Compresses using a warm damp towel or chilled cabbage leaves may also be used to decrease pain and inflammation in the affected glands. Cabbage leaves have sulphur-containing compounds called glucosinolates which are converted to other compounds collectively called mustard oil, which has been used as a home remedy to reduce swelling. The cabbage leaves should be secured to the affected gland using a bandage or fitted shirt and then left in place for 2-4 hours. Remove the cabbage leaves for 3-4 hours, then reapply for another 2-4 hours. As long as pus is not being discharged from the nipple, the puppies can be allowed to nurse from the affected gland while it is uncovered; this will help with the healing process.

The affected glands should also be protected from trauma from the edges of the whelping/nest box, and especially from the toenails of the puppies. The puppies’ toenails should be kept trimmed; not only does it protect the mother’s delicate underbelly skin, it also gets the puppies used to having their feet handled and nails trimmed.

Most cases of mastitis have a good prognosis for recovery, and signs typically resolve in 2-3 weeks with appropriate treatment.

If the tissue of the mammary gland has sustained enough damage to start dying (become necrotic), your veterinarian will recommend surgical removal of the affected gland as soon as the mother is stable enough to undergo surgery. This procedure is known as a mastectomy.

If the bacteria have moved into the bloodstream and the mother is systemically ill (feverish, lethargic, not eating), she will need to be hospitalized for intravenous antibiotics, fluid support, and monitoring. If the infection has become severe enough to warrant hospitalization, the prognosis for recovery is guarded. Therefore prompt treatment of mastitis as soon as it is suspected and giving all medications and treatments as prescribed by your veterinarian will give the mother the best chance of recovery.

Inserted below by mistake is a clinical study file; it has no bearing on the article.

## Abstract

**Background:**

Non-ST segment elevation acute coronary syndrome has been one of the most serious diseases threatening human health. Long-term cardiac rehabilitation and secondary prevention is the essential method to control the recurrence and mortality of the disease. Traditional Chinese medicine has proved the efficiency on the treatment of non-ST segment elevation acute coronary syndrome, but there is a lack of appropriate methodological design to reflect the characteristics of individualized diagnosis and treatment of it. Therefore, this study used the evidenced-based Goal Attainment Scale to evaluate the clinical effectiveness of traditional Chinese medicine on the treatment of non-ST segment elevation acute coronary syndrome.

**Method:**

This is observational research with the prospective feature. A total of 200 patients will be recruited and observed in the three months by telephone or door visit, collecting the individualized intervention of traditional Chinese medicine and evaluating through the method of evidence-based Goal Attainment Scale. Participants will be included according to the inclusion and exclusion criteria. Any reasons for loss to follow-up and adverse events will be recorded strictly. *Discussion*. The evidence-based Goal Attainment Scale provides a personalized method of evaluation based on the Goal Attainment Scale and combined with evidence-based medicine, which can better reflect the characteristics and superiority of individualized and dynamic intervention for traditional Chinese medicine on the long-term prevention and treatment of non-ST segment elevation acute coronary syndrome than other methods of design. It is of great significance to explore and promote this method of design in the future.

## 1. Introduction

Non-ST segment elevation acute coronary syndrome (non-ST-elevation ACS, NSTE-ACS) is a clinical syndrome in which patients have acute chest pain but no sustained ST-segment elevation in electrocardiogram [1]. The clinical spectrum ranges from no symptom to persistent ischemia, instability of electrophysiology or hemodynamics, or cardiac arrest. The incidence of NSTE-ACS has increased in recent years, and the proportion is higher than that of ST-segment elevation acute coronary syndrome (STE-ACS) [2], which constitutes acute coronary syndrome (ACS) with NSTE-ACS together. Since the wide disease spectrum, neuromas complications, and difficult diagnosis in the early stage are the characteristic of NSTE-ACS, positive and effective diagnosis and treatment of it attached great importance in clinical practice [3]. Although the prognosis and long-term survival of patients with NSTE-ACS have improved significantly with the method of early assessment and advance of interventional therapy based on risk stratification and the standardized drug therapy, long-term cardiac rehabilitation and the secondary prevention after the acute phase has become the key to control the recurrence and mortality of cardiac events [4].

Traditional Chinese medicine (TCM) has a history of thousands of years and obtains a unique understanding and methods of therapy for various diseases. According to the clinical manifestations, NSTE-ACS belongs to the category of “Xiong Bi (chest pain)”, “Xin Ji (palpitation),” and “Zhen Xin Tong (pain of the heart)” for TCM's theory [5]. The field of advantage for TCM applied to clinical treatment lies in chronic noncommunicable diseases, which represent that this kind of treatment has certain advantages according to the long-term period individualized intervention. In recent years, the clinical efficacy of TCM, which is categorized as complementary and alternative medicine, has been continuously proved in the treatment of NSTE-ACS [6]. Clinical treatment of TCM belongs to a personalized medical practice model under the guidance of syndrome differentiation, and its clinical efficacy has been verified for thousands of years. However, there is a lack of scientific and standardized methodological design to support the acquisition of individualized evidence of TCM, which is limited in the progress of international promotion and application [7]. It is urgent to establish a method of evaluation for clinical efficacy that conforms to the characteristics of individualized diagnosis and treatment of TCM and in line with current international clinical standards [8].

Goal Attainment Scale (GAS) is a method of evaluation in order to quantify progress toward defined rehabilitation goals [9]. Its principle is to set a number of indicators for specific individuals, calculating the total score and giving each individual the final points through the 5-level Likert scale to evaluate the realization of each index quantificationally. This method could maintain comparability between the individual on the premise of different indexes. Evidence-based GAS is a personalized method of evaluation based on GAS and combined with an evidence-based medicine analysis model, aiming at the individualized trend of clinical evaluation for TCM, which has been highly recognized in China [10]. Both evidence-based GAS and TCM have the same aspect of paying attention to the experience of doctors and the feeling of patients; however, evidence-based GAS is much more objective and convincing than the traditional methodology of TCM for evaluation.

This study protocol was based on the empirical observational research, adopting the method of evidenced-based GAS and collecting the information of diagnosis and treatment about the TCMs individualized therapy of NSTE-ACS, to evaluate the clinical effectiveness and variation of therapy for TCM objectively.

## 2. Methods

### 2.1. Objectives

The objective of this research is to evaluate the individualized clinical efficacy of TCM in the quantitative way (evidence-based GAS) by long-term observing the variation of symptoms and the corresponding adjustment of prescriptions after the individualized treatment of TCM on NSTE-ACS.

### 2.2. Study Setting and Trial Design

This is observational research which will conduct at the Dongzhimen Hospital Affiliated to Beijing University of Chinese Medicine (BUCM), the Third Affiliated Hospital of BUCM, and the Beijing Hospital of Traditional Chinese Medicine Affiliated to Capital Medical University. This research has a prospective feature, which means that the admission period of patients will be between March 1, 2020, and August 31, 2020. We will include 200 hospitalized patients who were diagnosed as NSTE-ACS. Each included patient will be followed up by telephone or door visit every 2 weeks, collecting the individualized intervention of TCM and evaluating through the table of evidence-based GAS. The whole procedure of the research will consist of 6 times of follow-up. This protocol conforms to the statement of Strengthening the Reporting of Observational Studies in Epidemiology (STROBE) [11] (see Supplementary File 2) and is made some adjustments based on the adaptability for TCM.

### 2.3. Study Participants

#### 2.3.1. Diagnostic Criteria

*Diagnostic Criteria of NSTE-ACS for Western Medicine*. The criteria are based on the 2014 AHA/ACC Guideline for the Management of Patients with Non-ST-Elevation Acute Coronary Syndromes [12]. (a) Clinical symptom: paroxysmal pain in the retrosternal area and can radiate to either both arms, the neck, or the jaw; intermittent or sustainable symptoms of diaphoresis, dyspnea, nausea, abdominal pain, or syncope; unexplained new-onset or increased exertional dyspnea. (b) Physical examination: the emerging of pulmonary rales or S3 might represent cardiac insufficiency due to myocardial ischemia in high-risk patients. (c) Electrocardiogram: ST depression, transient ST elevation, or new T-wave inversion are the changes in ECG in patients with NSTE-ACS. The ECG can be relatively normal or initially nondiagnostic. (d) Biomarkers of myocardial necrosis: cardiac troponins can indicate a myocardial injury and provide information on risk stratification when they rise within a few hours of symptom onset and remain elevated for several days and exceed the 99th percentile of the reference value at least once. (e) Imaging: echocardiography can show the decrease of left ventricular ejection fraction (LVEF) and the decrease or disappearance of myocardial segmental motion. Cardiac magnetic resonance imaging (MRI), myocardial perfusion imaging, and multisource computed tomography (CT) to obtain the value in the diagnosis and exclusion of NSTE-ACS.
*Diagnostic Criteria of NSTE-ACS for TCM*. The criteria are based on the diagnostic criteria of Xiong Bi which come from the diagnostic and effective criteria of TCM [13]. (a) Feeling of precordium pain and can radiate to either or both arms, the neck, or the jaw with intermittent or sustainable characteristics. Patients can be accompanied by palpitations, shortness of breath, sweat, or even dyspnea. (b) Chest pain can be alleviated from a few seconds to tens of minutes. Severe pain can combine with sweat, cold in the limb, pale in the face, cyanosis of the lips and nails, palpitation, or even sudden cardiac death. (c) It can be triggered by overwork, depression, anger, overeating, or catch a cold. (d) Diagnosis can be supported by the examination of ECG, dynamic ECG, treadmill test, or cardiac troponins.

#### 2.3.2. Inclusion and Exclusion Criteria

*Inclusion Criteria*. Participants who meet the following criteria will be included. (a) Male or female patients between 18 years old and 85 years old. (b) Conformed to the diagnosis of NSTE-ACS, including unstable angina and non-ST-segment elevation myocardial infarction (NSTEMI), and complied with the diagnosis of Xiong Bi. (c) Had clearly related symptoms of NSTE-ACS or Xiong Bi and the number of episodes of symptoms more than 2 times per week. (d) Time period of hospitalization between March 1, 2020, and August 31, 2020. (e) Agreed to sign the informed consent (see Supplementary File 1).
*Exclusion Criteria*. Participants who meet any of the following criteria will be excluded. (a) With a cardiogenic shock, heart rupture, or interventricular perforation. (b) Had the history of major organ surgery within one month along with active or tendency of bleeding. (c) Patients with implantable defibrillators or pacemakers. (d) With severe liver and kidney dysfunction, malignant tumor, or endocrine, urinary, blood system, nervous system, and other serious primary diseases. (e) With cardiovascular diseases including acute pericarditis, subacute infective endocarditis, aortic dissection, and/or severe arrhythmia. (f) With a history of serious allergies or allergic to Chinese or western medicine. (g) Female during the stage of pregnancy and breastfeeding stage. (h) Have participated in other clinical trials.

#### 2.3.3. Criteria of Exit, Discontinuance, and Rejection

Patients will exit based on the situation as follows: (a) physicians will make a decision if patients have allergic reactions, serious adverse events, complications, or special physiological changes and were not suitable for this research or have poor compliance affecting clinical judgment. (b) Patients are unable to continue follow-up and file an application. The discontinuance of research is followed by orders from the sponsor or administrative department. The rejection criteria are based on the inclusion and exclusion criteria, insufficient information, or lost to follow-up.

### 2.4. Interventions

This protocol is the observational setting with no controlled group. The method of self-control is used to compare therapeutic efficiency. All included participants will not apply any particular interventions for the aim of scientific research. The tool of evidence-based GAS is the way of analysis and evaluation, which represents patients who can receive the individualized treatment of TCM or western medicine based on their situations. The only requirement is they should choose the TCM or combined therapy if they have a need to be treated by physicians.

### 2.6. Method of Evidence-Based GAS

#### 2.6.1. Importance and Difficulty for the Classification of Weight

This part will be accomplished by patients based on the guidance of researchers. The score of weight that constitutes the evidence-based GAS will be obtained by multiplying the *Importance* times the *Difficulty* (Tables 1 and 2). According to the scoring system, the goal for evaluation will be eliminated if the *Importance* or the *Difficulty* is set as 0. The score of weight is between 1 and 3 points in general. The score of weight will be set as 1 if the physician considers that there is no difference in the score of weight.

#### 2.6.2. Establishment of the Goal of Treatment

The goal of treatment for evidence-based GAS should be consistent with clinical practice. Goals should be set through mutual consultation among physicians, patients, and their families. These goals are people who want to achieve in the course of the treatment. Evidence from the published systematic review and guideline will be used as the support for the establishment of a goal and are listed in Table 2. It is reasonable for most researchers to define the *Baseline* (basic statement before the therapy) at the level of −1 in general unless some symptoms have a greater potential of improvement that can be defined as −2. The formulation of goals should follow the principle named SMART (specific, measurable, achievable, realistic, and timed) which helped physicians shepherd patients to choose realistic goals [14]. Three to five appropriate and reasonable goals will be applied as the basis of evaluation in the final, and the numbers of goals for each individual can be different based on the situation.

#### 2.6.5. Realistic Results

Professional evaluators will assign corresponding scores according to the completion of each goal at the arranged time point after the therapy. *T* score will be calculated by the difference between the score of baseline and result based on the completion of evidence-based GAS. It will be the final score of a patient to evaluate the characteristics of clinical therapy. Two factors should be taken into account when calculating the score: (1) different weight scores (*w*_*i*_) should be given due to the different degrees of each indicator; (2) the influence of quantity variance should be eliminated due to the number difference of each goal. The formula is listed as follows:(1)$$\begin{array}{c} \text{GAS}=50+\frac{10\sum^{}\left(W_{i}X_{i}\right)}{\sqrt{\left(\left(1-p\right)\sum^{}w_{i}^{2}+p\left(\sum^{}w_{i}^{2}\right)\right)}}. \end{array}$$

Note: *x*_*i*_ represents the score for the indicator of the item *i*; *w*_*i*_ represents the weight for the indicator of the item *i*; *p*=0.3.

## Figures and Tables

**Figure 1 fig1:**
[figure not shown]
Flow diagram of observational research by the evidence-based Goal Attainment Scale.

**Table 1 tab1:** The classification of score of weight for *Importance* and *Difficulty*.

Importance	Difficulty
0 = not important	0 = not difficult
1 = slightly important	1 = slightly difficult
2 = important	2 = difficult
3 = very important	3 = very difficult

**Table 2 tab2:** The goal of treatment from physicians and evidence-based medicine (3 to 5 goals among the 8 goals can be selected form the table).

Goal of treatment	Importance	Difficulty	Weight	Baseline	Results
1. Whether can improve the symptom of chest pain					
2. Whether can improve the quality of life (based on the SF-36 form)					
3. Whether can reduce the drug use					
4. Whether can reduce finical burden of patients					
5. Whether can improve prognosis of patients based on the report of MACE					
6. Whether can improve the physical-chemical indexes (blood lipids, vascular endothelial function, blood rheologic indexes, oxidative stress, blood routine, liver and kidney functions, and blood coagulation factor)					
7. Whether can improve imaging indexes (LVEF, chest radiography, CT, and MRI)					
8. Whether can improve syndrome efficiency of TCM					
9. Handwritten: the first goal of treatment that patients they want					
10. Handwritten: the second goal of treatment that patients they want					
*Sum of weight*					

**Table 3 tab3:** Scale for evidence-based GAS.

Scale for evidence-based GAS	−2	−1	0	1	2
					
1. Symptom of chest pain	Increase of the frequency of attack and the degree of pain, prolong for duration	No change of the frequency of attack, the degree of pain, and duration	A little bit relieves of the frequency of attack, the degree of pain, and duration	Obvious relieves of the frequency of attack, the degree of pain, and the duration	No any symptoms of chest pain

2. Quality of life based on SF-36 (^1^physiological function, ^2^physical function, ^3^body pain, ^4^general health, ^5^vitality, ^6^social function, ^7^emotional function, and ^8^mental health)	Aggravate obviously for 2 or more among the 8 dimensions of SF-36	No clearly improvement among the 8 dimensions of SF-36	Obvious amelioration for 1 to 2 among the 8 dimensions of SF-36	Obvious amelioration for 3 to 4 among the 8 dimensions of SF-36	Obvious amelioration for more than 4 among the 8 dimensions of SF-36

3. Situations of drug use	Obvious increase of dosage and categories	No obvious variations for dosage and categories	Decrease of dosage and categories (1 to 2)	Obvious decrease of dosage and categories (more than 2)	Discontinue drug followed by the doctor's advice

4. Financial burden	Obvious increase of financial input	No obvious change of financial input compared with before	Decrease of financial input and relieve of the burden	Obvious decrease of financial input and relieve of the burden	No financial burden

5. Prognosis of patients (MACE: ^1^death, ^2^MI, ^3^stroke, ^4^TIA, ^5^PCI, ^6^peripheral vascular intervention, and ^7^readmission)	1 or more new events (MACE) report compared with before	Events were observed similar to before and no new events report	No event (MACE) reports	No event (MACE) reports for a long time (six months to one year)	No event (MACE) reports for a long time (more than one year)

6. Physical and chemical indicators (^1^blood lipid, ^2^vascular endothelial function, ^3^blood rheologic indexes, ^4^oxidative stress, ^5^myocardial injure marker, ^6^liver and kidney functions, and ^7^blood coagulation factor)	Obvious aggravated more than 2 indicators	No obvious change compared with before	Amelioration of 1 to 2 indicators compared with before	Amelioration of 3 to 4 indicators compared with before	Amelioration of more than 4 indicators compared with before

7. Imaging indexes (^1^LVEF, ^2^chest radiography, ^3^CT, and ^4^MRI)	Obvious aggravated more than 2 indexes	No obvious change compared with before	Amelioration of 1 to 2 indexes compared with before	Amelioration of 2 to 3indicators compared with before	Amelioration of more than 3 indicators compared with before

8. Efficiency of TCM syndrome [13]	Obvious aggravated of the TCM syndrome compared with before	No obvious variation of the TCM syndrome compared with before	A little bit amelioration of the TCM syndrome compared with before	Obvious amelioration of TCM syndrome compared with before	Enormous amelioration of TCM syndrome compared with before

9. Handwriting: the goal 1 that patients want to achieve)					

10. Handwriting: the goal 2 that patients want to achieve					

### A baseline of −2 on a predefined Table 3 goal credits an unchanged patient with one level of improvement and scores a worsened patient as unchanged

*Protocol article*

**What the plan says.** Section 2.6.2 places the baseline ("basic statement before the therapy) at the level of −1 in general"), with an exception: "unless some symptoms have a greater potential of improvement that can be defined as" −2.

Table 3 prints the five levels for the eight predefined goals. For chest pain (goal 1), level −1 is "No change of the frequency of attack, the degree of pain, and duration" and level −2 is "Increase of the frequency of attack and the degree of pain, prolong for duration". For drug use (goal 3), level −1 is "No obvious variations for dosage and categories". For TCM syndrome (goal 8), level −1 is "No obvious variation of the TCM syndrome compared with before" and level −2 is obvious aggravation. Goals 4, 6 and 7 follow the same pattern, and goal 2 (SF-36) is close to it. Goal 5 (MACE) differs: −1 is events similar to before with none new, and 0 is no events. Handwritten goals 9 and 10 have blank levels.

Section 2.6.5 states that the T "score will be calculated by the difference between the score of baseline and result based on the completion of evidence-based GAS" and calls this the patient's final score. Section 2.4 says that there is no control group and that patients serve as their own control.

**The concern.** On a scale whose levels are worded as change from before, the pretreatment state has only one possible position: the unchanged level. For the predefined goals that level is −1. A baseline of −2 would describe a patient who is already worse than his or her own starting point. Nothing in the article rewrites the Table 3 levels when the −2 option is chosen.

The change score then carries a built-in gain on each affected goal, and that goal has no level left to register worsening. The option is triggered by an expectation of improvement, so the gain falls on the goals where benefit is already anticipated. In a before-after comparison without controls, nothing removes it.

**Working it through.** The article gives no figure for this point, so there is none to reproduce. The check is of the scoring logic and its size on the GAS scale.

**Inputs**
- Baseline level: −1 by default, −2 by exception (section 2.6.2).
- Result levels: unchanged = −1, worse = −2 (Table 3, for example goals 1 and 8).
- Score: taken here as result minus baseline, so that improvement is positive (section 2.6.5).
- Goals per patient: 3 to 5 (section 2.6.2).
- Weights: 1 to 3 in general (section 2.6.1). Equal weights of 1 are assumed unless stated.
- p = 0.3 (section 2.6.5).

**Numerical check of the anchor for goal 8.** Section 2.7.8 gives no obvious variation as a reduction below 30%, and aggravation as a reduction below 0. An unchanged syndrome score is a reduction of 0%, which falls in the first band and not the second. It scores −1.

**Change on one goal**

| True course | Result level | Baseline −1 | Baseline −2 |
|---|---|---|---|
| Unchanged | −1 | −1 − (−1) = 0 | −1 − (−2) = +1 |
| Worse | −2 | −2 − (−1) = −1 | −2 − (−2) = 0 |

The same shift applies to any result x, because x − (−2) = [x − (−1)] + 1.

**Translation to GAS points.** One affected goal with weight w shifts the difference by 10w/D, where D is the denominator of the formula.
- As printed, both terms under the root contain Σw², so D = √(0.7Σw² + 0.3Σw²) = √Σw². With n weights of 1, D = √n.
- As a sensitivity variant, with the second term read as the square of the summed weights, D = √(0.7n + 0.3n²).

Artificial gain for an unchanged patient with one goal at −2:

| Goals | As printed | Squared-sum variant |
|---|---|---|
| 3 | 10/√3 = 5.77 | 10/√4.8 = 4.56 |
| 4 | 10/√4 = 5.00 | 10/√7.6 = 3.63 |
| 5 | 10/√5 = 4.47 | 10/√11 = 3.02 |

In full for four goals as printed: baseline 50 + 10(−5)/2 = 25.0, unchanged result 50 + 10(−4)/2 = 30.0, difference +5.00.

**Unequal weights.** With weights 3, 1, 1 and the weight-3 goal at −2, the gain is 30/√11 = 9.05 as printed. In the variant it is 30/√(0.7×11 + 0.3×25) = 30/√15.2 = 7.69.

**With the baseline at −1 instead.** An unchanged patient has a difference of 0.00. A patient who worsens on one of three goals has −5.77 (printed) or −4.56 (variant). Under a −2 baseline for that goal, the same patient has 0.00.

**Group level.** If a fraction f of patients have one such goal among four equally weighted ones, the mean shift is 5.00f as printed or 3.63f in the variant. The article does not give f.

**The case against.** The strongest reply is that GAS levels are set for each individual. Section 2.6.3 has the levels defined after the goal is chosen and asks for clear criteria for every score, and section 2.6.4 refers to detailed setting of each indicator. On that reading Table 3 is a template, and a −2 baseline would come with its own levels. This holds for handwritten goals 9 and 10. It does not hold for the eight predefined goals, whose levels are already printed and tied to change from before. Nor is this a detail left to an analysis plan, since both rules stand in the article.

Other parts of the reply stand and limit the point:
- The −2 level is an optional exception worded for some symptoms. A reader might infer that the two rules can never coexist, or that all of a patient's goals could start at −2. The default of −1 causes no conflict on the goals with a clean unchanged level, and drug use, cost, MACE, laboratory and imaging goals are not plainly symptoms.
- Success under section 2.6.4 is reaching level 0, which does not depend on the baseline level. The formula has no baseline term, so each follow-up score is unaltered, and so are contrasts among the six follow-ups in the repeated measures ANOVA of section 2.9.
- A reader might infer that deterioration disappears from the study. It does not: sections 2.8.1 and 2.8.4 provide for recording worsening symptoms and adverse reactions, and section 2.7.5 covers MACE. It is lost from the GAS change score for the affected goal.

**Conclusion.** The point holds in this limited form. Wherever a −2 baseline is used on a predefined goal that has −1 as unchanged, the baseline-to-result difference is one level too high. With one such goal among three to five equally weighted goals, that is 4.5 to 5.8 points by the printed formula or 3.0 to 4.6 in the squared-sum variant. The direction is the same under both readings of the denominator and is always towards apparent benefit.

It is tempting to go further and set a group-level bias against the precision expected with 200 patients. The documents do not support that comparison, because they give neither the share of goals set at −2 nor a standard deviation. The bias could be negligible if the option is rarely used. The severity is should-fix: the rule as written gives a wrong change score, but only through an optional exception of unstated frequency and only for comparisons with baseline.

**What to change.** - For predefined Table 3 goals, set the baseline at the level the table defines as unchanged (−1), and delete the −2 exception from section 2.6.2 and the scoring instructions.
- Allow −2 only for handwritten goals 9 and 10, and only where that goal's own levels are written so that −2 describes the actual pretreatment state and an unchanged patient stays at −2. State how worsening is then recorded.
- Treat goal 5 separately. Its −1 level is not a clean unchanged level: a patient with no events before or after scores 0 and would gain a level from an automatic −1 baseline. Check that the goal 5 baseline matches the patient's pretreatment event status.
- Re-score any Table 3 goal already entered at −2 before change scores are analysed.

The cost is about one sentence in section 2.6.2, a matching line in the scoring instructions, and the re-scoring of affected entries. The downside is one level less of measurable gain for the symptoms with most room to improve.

Prevention of mastitis

While it’s not possible to entirely prevent mastitis, there are several things you can do to limit the effects. The first is to keep the whelping/nesting box clean. Change out the bedding as necessary to keep it dry inside the box since moisture provides an excellent environment for the growth of bacteria. Pad the edges of the whelping box to prevent injury to the mother’s belly, and keep the puppies’ toenails trimmed. Carefully clean the mother’s teats with soap and water a few times a day, and while you are doing so, check the mammary glands for changes in temperature, firmness, skin color, and sensitivity to the touch. Gently express some milk to monitor changes in color or consistency. If you notice any changes in the glands or milk, be sure to have the mother examined and promptly treated before the inflammation and infection worsens.

Once a mother develops mastitis, she is more likely to do so with future litters. However tempting it might be to treat the mother with antibiotics in the hopes of preventing disease, doing so will likely cause the development of antibiotic-resistant strains of bacteria, making any infections that do occur more difficult to treat. The best course of action is to keep the environment clean and monitor the mother carefully for any signs of mastitis and seek treatment promptly. In severe cases, it may be prudent to consider having the mother spayed to prevent future problems.